|Virginia Reed and the Donner Party|
I’ve read many books about the Donner Party, but All We Left Behind has preyed on my mind like no other book about this tragic event. Told through young Virginia Reed’s point of view, it traces the trajectory of what begins as a hopeful journey to a promising new life but ends in disaster.
Virginia is twelve when the story opens in Springfield, Illinois the day the family is departing, along with the extended Donner family and others, setting out for Independence, where they plan to meet up with a larger wagon train, the Russell Company. The trip has been James Reed’s idea all along, and he’s the leader of this small group.
The first few weeks of the journey seem like an adventure until they reach Independence, Missouri, and learn Russell has gone on without them. James Reed misunderstood the meet-up date. This is the first time Virginia realizes that “Pa”, her adoptive father, can make mistakes. Despite his autocratic nature, she has idolized him, feeling he can do no wrong. The family is Methodist, and earlier, after she visited a Catholic church with a friend, he made it clear Catholicism was the wrong path. (Virginia has guiltily been hiding the rosary the friend gave her in her pocket.) Now, she wonders if Pa can be mistaken about Catholicism, too.
This is only the first mistake James Reed will make. They meet up with Russell, but later split up, the larger wagon train taking the tried and true path; the Reed and Donner group and a few others taking the Lansing cut-off, a supposed shortcut that will make up for lost time. Reed has misplaced faith in the book by Langford Hastings, but he is a leader type with the ability to persuade, and this leads to one stubborn mistake after another. Reed is also a proud man, traveling with his family in the largest wagon with the most luxurious contents (dubbed later, by resentful fellow travelers, as “the palace car.”)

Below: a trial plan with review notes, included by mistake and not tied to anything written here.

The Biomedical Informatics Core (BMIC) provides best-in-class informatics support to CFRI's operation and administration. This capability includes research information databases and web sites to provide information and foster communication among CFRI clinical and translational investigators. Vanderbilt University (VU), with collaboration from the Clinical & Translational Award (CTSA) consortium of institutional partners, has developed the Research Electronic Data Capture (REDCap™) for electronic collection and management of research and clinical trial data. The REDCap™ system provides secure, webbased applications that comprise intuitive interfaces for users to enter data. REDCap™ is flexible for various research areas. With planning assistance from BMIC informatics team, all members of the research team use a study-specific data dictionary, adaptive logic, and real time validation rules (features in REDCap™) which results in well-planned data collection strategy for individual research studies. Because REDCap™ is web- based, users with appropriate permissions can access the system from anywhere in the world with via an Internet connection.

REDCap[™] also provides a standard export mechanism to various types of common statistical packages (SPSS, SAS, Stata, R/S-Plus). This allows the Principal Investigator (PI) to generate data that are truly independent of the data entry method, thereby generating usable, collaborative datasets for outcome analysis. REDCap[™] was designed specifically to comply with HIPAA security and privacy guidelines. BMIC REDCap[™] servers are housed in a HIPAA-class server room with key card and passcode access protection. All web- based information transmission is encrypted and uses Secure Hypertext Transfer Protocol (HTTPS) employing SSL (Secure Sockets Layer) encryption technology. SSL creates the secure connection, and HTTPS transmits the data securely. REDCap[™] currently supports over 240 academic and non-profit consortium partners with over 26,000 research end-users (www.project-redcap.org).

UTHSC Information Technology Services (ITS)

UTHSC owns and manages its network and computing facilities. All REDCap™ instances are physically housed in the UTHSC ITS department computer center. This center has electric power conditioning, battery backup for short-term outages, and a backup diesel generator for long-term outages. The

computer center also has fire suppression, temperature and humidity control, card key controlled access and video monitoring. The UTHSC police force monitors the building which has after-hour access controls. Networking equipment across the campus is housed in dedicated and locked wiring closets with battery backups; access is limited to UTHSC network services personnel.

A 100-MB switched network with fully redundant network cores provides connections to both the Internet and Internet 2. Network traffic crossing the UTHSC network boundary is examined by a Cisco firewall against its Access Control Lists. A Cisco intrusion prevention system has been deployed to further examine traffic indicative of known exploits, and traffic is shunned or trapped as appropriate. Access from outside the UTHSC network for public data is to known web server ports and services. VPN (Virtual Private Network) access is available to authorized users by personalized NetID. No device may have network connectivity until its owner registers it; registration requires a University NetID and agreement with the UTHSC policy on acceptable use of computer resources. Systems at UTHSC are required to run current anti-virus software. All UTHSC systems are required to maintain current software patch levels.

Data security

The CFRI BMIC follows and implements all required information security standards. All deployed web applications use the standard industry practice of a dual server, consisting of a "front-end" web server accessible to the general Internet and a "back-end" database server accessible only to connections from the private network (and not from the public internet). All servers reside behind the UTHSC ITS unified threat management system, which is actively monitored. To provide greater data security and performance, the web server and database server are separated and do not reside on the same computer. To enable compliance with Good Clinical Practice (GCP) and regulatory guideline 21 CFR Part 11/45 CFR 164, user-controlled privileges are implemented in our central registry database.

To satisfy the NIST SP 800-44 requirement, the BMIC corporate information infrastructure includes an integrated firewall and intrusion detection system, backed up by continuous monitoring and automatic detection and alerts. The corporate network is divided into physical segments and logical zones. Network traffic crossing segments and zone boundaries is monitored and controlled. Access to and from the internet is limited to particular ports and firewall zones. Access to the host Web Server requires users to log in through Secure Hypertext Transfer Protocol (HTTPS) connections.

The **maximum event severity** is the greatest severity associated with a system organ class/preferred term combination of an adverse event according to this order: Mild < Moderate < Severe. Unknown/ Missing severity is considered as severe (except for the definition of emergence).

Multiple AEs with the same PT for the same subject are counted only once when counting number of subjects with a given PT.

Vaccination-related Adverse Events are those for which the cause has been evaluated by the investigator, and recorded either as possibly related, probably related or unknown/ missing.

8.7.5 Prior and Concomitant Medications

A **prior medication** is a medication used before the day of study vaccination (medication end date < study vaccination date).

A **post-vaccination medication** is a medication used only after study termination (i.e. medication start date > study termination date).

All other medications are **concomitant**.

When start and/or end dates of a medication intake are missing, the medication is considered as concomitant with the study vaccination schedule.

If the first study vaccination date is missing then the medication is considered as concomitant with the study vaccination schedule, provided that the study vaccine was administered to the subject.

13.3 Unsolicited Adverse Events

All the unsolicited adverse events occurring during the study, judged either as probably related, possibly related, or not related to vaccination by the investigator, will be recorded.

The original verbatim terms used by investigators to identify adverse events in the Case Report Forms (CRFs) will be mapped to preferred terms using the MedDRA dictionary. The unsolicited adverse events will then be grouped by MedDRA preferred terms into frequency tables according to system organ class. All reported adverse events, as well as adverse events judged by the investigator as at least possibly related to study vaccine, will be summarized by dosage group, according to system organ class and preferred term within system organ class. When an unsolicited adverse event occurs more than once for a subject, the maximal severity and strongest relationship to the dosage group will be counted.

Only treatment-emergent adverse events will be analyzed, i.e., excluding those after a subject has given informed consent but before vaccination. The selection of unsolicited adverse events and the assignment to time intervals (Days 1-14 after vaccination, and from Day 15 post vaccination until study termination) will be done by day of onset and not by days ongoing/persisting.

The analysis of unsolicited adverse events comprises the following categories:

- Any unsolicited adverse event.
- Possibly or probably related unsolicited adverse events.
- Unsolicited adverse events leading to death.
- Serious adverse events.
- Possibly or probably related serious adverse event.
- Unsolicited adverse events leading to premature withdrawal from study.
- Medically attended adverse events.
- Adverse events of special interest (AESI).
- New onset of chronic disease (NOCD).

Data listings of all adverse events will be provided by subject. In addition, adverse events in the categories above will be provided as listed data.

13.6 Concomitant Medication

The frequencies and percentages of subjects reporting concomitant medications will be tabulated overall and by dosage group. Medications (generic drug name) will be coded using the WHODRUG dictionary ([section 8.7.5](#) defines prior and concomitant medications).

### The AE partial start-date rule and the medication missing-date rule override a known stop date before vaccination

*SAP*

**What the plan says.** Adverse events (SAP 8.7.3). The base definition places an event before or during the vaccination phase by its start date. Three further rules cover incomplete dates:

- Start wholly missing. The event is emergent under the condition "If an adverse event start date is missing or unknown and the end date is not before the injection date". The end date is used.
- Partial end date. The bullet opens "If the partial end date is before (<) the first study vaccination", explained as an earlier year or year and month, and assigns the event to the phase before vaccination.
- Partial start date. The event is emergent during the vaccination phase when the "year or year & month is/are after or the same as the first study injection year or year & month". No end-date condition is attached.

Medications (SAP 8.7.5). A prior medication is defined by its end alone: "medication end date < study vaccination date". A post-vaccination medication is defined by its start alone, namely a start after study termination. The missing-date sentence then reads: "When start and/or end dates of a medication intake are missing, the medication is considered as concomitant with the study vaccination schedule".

Before the trip is over, the car’s contents will join the many things “left behind”. Virginia's grandmother dies on the the trail. Another old man is abandoned by one of the other pioneers. All along the way, they encounter household goods, wagon wheels, relics of earlier pioneers who had to leave so much of what they valued behind.
One of the strengths of the author’s writing is the way she shows Reed through Virginia’s eyes: a man of flaws and redeeming virtues. Virginia’s hero worship wavers, but her loyalty never does. In the space of a little over a year, she matures from a pre-teenager torn between homesickness and adventure to a young woman with knowledge far beyond her years.
The author’s setting details plunge a reader deeply into the experiences of these hapless travelers. She has clearly has done extensive research that shows in the authority of her storytelling without ever intruding as "information dump". One of the most haunting scenes is when the Reed family and their three wagons are crossing the Great Salt Desert. They are crossing alone, because the heaviness of the “palace car” has slowed them down and the others have gone ahead. Patty, Virginia’s younger sister spies three wagons in the distance.
“I wonder why they’re so far off the trail,” Mama said. She added in a puzzled tone, “Their lead wagon looks nearly as big as our palace car.”
I waved just as the girl beside a pony waved back. Milt waved both arms over his head in unison with a rider in the other wagon company.
“They’re our mirror images,” he said wonderingly. “Even the horses are identical.”
A slow chill ran down my spine. “You mean they’re us?”
“Don’t look. Don’t look!” Mama’s voice trembled. “They aren’t
real. They’re a mirage.”
The Reeds join up with the others, but before long, things worsen as tempers and egos flair – as of course they would among a group of travelers who once had high hopes but have to deal instead with unforeseen difficulties that terrify them.
As a reader I found myself experiencing so many emotions -- tension, relief, humor, sympathy, even tears – as the writing pulled me deeper and deeper into Virginia’s world. While the story of the Donner party itself is remarkable, the author’s telling of Virginia’s story is equally remarkable. This is a book that bears more than one reading and should have a place in school libraries, both middle school and high school.
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